TY - JOUR

T1 - Reverse annealing for the fully connected p -spin model

AU - Ohkuwa, Masaki

AU - Nishimori, Hidetoshi

AU - Lidar, Daniel A.

N1 - Funding Information:
Part of the work was funded by the JSPS KAKENHI Grant No. 26287086. The research is based upon work partially supported by the Office of the Director of National Intelligence (ODNI), Intelligence Advanced Research Projects Activity (IARPA), via the US Army Research Office Contract No. W911NF-17-C-0050. The views and conclusions contained herein are those of the authors and should not be interpreted as necessarily representing the official policies or endorsements, either expressed or implied, of the ODNI, IARPA, or the US Government. The US Government is authorized to reproduce and distribute reprints for Governmental purposes notwithstanding any copyright annotation thereon.

PY - 2018/8/13

Y1 - 2018/8/13

N2 - Reverse annealing is a variant of quantum annealing that starts from a given classical configuration of spins (qubits). In contrast to the conventional formulation, where one starts from a uniform superposition of all possible states (classical configurations), quantum fluctuations are first increased and only then decreased. One then reads out the state as a proposed solution to the given combinatorial optimization problem. We formulate a mean-field theory of reverse annealing using the fully connected ferromagnetic p-spin model, with and without random longitudinal fields, and analyze it in order to understand how and when reverse annealing is effective at solving this problem. We find that the difficulty arising from the existence of a first-order quantum phase transition, which leads to an exponentially long computation time in conventional quantum annealing, is circumvented in the context of this particular problem by reverse annealing if the proximity of the initial state to the (known) solution exceeds a threshold. Even when a first-order transition is unavoidable, the difficulty is mitigated due to a smaller jump in the order parameter at a first-order transition, which implies a larger rate of quantum tunneling. Reverse annealing has not been studied analytically before, and this study paves the way toward a systematic understanding of this relatively unexplored protocol in a broader context.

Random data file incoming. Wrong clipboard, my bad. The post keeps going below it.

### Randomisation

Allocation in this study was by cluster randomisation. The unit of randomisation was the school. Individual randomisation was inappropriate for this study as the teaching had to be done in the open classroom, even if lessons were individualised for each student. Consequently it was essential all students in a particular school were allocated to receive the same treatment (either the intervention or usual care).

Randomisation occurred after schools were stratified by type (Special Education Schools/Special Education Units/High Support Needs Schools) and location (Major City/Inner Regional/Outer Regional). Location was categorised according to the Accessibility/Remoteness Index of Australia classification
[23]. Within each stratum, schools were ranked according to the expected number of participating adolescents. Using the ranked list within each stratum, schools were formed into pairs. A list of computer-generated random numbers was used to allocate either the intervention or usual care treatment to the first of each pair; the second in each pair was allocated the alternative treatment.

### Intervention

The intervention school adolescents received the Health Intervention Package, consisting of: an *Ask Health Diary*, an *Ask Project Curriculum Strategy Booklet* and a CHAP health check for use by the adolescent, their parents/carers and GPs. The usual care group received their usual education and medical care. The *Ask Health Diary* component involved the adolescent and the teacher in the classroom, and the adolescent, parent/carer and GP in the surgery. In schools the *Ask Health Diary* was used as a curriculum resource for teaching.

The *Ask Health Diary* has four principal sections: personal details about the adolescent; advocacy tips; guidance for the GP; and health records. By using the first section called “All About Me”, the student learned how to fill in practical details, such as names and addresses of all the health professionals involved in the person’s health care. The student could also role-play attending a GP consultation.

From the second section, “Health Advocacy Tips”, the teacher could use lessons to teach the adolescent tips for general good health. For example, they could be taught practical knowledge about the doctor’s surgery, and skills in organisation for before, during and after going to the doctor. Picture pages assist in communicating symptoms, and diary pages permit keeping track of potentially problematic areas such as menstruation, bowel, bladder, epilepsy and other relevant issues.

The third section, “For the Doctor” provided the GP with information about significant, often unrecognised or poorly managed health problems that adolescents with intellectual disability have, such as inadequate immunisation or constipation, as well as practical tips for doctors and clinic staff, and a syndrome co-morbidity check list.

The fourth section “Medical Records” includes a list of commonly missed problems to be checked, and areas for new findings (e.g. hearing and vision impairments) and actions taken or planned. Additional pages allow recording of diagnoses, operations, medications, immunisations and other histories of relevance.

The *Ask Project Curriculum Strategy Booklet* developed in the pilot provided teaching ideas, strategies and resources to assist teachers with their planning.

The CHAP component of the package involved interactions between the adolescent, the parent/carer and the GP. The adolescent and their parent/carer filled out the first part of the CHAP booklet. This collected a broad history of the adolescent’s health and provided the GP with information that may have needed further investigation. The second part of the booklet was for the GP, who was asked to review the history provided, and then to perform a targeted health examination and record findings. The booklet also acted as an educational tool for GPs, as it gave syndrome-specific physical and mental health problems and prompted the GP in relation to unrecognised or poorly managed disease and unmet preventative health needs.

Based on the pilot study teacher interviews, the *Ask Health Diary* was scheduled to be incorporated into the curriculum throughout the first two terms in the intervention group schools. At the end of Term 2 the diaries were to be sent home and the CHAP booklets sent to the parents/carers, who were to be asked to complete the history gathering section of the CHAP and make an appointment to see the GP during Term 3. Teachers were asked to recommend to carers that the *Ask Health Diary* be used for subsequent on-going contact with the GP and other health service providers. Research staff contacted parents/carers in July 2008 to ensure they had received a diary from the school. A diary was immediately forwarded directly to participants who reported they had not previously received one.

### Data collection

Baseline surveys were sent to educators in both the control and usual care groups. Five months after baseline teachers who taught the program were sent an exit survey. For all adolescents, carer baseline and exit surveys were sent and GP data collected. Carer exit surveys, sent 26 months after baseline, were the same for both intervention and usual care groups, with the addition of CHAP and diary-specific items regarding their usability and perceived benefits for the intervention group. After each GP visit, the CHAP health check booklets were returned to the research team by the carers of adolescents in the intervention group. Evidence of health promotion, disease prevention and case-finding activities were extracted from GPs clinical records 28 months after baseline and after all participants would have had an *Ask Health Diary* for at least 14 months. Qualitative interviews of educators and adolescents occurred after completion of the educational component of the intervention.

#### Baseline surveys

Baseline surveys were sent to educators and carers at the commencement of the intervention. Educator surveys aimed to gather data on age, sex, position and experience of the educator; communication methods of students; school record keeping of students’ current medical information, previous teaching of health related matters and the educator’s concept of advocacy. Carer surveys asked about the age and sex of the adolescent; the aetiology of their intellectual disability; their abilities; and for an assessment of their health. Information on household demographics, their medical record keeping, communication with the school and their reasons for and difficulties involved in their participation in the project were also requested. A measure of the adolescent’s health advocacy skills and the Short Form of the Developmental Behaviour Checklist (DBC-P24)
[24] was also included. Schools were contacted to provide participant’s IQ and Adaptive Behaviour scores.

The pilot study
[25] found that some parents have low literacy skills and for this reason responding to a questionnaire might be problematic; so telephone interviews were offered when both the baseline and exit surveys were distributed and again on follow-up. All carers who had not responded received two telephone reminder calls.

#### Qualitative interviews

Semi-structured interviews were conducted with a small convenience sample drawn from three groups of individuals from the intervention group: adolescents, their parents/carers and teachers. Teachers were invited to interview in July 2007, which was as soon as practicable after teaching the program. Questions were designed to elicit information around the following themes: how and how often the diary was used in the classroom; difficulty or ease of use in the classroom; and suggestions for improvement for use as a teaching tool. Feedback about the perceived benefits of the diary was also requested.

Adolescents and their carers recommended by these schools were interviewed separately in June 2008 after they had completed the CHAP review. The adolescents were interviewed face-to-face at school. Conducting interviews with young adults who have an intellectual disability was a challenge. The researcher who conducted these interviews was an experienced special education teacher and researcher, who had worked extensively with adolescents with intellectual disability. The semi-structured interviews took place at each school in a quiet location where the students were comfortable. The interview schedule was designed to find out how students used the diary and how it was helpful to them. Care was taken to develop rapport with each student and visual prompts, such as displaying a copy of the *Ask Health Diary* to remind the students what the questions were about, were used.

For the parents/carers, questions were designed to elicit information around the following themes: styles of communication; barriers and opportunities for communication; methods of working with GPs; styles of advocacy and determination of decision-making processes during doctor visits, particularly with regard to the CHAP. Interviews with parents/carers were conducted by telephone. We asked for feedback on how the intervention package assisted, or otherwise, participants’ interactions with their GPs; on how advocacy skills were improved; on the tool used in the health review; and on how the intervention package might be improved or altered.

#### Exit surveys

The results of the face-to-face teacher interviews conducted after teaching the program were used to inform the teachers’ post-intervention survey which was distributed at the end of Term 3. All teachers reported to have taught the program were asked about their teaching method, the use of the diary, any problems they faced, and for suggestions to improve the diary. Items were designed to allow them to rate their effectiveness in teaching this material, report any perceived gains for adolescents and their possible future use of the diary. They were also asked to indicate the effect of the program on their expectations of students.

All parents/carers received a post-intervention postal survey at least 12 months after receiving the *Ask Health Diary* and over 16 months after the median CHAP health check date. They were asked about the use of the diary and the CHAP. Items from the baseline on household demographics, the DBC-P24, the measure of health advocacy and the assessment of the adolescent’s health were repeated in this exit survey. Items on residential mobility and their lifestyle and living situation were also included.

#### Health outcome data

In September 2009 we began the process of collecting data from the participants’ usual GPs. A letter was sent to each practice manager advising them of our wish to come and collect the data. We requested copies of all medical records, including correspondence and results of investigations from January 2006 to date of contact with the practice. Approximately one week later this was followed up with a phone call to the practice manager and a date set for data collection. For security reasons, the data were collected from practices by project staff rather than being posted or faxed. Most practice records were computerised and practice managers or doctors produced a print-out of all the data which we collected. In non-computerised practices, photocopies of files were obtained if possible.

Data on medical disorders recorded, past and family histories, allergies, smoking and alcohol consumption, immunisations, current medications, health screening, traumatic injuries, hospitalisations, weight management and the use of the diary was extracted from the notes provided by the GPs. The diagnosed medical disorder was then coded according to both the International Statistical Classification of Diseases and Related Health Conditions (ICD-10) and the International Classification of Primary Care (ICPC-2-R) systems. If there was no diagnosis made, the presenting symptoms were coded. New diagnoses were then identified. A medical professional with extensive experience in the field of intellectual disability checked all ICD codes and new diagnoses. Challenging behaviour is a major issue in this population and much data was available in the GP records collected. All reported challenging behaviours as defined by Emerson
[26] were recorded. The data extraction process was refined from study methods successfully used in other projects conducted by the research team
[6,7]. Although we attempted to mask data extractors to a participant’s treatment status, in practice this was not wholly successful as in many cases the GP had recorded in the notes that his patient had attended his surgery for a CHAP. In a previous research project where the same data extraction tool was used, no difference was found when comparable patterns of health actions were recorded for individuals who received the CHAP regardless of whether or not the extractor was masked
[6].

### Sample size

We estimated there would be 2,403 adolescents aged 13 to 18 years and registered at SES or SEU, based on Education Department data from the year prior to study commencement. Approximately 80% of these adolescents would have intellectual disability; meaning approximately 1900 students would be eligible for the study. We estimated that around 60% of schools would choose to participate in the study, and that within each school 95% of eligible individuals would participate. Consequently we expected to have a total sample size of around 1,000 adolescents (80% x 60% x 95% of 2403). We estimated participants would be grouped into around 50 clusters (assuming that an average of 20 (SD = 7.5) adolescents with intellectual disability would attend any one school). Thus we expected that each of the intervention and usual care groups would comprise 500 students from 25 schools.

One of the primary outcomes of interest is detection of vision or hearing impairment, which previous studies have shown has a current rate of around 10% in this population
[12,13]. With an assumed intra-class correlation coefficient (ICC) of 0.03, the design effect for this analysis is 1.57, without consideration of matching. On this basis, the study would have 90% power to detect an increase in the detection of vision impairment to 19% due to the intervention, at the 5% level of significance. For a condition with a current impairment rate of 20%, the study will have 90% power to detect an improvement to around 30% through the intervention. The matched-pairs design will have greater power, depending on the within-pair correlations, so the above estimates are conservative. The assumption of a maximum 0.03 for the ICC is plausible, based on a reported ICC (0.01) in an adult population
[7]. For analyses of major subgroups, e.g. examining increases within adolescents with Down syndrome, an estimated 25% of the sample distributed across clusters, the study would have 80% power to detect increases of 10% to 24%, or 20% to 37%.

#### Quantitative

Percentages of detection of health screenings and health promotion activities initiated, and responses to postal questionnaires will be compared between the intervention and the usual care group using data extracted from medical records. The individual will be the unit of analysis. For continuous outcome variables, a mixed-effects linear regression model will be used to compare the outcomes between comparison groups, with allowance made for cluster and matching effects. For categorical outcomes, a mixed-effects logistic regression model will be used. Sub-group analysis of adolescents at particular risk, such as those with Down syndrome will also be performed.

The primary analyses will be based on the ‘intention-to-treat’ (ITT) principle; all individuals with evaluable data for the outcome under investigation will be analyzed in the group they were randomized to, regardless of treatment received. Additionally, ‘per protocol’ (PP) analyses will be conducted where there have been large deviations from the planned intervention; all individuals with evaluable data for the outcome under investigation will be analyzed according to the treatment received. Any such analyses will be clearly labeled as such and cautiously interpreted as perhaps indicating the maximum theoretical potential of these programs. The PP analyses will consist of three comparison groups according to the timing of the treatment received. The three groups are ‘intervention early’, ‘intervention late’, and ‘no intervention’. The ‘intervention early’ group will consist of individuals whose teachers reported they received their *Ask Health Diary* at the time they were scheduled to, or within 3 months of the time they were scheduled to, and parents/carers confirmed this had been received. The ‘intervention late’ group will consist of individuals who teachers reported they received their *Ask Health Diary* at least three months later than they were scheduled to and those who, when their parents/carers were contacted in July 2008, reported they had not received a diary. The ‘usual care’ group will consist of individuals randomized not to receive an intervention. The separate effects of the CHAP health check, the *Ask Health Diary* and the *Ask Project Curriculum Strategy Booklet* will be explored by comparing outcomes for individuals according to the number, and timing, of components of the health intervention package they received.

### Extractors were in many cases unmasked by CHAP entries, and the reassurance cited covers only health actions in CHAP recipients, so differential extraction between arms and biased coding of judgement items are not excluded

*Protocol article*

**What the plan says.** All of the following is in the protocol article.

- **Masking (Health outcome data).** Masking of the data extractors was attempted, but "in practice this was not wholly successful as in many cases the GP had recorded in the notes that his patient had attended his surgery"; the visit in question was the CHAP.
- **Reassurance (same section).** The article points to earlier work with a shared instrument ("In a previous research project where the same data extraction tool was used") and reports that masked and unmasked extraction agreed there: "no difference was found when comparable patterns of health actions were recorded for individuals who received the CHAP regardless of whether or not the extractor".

AB - Reverse annealing is a variant of quantum annealing that starts from a given classical configuration of spins (qubits). In contrast to the conventional formulation, where one starts from a uniform superposition of all possible states (classical configurations), quantum fluctuations are first increased and only then decreased. One then reads out the state as a proposed solution to the given combinatorial optimization problem. We formulate a mean-field theory of reverse annealing using the fully connected ferromagnetic p-spin model, with and without random longitudinal fields, and analyze it in order to understand how and when reverse annealing is effective at solving this problem. We find that the difficulty arising from the existence of a first-order quantum phase transition, which leads to an exponentially long computation time in conventional quantum annealing, is circumvented in the context of this particular problem by reverse annealing if the proximity of the initial state to the (known) solution exceeds a threshold. Even when a first-order transition is unavoidable, the difficulty is mitigated due to a smaller jump in the order parameter at a first-order transition, which implies a larger rate of quantum tunneling. Reverse annealing has not been studied analytically before, and this study paves the way toward a systematic understanding of this relatively unexplored protocol in a broader context.

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U2 - 10.1103/PhysRevA.98.022314

DO - 10.1103/PhysRevA.98.022314

M3 - Article

AN - SCOPUS:85050983172

VL - 98

JO - Physical Review A - Atomic, Molecular, and Optical Physics

JF - Physical Review A - Atomic, Molecular, and Optical Physics

SN - 1050-2947

IS - 2

M1 - 022314

ER -